Hexagonal lattice

Areas of crystal that can be repeated to form the full crystal are
called (conventional) unit cells.
The unit cell with the smallest area is called the primitive unit cell.
The vectors defining (spanning) the unit cell are called primitive
vectors.

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Examples of 2D crystals
Yksiatominen
One
atom basis kanta

Kaksiatominen
Two atom basis kanta

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Primitive vectors

Primitive vectors are not unambiguous there can be several options (see
red areas above).
All the points in the lattice can be expressed by
R = na 2 + mb 2 ;

n, m = 0, 1, 2,..

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Wigner-Seitz primitive cell


How to determine the
Wigner-Seitz primitive cell:
Choose arbitrary atom (or basis)
Draw lines to neighboring atoms
(or bases)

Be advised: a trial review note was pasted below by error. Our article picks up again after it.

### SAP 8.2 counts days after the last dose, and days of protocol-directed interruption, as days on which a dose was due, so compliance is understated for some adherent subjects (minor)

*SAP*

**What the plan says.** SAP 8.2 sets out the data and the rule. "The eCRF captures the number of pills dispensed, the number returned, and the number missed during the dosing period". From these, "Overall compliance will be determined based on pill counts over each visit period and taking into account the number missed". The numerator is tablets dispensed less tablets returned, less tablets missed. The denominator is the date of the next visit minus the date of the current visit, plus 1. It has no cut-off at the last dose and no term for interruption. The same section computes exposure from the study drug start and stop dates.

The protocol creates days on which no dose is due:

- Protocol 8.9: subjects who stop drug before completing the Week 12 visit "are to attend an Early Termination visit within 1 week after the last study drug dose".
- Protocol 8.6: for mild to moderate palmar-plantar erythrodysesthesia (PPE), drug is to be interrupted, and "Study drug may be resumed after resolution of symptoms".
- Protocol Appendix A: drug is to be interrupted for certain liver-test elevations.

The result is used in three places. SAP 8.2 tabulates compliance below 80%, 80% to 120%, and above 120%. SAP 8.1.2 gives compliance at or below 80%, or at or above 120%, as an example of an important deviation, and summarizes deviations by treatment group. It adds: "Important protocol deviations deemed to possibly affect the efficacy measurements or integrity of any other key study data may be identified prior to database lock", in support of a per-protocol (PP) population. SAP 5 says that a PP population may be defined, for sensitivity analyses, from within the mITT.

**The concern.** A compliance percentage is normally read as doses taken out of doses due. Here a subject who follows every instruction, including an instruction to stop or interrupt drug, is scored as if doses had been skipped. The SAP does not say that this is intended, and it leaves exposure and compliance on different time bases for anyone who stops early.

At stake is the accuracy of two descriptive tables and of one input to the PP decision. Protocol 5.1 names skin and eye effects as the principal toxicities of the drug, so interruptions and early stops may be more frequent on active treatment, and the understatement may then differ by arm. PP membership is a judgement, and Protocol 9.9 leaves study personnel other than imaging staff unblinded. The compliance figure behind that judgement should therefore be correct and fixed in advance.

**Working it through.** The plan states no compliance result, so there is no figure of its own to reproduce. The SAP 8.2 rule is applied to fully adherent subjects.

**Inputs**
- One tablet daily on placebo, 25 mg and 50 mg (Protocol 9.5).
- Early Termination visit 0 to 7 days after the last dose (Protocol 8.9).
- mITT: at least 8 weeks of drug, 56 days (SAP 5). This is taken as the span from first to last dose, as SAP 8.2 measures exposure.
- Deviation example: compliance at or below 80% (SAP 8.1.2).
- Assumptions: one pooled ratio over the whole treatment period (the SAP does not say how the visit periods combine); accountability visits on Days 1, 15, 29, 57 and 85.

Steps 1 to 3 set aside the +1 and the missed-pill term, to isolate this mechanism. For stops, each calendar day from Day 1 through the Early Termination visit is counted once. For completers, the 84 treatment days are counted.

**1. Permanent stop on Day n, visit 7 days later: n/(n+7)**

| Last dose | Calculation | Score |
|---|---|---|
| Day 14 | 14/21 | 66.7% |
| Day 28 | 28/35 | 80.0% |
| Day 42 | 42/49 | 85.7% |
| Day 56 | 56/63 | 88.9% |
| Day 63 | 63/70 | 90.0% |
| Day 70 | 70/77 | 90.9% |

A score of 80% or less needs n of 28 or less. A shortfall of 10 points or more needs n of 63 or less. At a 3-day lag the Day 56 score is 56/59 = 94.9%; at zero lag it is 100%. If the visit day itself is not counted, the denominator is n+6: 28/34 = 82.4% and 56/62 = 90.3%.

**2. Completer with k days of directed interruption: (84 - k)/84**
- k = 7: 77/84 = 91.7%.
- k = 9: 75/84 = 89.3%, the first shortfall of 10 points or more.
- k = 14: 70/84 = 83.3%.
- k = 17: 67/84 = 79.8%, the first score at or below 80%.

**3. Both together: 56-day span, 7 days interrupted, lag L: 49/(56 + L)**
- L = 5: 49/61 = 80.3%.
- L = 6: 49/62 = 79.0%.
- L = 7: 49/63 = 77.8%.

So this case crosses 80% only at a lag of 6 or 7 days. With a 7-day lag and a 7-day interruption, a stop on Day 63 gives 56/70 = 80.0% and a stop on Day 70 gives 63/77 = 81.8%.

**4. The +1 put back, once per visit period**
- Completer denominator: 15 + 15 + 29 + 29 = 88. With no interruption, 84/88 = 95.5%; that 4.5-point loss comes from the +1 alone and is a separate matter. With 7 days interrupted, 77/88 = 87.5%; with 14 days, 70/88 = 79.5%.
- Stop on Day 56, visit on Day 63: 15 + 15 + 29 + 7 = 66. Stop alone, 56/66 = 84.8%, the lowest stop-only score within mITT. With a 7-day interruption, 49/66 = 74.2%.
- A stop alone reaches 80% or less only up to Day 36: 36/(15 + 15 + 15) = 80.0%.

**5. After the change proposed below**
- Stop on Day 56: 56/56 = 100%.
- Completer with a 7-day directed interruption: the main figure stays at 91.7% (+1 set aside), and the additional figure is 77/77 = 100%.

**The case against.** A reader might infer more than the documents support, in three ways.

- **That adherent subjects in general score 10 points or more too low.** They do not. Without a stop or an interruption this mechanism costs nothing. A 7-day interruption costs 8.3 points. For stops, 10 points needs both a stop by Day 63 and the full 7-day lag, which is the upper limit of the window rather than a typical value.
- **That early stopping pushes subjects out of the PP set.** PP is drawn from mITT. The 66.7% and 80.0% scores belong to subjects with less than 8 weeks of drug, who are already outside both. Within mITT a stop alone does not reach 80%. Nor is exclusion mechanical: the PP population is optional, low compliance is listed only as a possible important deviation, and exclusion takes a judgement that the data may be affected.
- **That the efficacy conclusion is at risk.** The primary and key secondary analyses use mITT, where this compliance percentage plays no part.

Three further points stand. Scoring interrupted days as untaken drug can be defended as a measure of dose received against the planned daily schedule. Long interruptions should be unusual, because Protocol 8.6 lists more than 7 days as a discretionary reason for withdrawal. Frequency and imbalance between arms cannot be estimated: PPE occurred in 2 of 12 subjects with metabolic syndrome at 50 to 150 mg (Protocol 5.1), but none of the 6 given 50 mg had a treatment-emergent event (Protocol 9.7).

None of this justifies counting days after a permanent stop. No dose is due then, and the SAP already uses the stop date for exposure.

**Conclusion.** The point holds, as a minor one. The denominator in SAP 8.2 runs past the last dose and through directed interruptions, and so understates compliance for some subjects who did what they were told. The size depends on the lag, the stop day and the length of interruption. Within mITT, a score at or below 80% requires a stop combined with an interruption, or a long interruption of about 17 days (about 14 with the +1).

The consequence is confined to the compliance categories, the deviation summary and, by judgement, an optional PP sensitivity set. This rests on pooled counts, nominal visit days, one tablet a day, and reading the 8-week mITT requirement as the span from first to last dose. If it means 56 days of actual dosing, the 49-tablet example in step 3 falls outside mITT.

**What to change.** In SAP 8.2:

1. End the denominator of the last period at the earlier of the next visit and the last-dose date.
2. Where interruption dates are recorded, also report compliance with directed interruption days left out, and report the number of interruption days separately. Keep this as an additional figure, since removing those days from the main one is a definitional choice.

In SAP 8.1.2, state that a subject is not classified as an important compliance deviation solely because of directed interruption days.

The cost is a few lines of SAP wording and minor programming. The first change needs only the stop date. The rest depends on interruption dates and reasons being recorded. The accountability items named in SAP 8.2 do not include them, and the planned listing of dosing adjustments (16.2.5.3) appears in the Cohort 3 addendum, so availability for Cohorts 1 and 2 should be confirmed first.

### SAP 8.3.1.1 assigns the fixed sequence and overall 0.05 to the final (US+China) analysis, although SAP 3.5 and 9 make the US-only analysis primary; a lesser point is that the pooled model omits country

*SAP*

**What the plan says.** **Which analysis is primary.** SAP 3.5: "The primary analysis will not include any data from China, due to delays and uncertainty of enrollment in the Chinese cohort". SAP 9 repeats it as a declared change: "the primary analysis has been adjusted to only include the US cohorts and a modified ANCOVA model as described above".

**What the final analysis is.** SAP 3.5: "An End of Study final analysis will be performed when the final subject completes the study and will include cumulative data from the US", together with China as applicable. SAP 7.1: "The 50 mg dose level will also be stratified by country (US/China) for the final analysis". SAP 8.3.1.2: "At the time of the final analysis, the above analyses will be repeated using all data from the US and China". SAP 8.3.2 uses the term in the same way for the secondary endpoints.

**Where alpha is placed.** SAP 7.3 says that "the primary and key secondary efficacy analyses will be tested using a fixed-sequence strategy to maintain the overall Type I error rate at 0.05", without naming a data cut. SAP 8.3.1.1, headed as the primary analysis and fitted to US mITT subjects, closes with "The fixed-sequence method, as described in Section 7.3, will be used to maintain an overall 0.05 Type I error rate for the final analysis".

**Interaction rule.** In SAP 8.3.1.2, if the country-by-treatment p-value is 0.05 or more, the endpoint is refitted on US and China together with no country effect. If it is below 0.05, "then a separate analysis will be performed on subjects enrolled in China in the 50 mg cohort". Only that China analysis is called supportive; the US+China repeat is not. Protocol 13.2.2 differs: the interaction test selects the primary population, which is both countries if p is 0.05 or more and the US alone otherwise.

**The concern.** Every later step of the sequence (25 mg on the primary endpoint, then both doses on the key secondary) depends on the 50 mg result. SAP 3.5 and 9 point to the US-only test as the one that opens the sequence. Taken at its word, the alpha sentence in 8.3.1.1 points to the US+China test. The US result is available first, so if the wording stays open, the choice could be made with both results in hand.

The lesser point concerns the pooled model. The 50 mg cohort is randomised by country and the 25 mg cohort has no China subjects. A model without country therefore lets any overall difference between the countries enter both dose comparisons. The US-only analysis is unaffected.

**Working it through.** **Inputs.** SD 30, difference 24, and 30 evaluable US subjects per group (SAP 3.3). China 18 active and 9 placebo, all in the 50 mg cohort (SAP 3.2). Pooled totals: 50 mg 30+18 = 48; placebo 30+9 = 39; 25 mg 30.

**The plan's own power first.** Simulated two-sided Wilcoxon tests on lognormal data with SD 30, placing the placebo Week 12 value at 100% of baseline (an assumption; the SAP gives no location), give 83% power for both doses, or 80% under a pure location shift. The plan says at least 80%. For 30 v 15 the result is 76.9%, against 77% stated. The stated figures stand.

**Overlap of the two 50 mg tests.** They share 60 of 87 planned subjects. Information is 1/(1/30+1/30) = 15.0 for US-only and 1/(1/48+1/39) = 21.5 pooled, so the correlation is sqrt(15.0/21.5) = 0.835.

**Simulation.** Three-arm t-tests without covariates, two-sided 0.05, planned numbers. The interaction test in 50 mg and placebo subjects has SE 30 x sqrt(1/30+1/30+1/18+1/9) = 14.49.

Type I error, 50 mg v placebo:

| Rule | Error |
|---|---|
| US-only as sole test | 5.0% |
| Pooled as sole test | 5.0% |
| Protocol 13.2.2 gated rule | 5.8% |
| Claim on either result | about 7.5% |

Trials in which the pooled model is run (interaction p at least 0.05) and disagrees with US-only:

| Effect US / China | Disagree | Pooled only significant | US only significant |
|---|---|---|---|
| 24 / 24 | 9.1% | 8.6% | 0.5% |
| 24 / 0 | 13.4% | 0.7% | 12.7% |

Draw the center normal to the line
segment joining atoms (bases)
The area closest to the chosen
atom (basis) and bounded by the
normals is the Wigner-Seitz
primitive cell
The Wigner-Seitz cell has the
same symmetry as the crystal

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Bravais lattices (2D)


There are five different Bravais lattices in 2D.

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Crystal lattice in 3D: unit cell


Unit cell = a region of a crystal defined by vectors a, b, c and angles
, , and , which when translated by integral multiples of those
vectors, reproduce a similar region of the crystal.

Parallelopided indicating
The basis vectors and
angles.
Primitive unit cell = smallest unit cell in volume that can be defined